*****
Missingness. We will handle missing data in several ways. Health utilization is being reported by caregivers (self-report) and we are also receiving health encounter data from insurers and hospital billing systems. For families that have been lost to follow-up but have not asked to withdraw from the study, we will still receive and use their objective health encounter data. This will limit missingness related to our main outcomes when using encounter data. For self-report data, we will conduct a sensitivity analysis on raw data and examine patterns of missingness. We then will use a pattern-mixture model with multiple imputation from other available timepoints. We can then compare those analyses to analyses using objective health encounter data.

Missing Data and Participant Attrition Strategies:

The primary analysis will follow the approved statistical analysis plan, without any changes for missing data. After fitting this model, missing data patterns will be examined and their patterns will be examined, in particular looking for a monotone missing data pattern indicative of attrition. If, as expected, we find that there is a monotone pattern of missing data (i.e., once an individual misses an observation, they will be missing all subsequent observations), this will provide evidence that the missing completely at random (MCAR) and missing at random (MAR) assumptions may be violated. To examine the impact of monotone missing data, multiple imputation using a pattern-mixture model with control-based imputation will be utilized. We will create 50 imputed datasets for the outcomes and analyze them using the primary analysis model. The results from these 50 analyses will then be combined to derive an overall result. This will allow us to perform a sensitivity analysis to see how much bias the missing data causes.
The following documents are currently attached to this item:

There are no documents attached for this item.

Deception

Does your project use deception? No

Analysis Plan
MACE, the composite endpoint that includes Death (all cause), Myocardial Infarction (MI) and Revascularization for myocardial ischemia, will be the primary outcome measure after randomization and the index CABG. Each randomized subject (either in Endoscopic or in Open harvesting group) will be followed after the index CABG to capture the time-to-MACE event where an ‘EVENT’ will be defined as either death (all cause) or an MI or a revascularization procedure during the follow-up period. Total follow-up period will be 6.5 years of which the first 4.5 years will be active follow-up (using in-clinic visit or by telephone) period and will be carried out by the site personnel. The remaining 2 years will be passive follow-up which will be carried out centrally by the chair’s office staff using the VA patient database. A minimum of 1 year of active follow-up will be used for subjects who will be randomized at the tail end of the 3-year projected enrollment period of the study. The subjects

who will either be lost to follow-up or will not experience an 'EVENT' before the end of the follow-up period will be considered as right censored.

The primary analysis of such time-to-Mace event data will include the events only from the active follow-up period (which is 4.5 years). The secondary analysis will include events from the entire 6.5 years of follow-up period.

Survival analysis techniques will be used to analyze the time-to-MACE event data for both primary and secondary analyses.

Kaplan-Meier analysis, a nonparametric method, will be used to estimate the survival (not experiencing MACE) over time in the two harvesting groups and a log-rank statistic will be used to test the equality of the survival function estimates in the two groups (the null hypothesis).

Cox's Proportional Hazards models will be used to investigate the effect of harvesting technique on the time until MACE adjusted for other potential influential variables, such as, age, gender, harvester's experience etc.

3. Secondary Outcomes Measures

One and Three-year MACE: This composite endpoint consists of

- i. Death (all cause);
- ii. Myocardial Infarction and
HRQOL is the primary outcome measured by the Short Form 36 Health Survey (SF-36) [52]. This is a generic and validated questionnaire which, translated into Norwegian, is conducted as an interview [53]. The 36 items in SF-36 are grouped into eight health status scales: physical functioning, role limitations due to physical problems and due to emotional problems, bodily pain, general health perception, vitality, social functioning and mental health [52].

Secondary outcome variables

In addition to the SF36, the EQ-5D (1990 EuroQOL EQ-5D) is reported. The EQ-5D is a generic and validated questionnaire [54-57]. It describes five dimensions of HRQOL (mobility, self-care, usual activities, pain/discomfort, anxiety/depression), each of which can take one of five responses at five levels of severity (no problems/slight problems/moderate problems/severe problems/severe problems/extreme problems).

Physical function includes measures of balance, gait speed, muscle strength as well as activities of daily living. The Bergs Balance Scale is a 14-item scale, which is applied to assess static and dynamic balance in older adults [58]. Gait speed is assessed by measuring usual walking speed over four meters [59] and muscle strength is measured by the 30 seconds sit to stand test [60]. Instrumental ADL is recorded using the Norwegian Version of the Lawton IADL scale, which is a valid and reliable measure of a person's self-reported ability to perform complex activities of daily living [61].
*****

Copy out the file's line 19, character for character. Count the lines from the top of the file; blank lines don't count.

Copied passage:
HRQOL is the primary outcome measured by the Short Form 36 Health Survey (SF-36) [52]. This is a generic and validated questionnaire which, translated into Norwegian, is conducted as an interview [53]. The 36 items in SF-36 are grouped into eight health status scales: physical functioning, role limitations due to physical problems and due to emotional problems, bodily pain, general health perception, vitality, social functioning and mental health [52].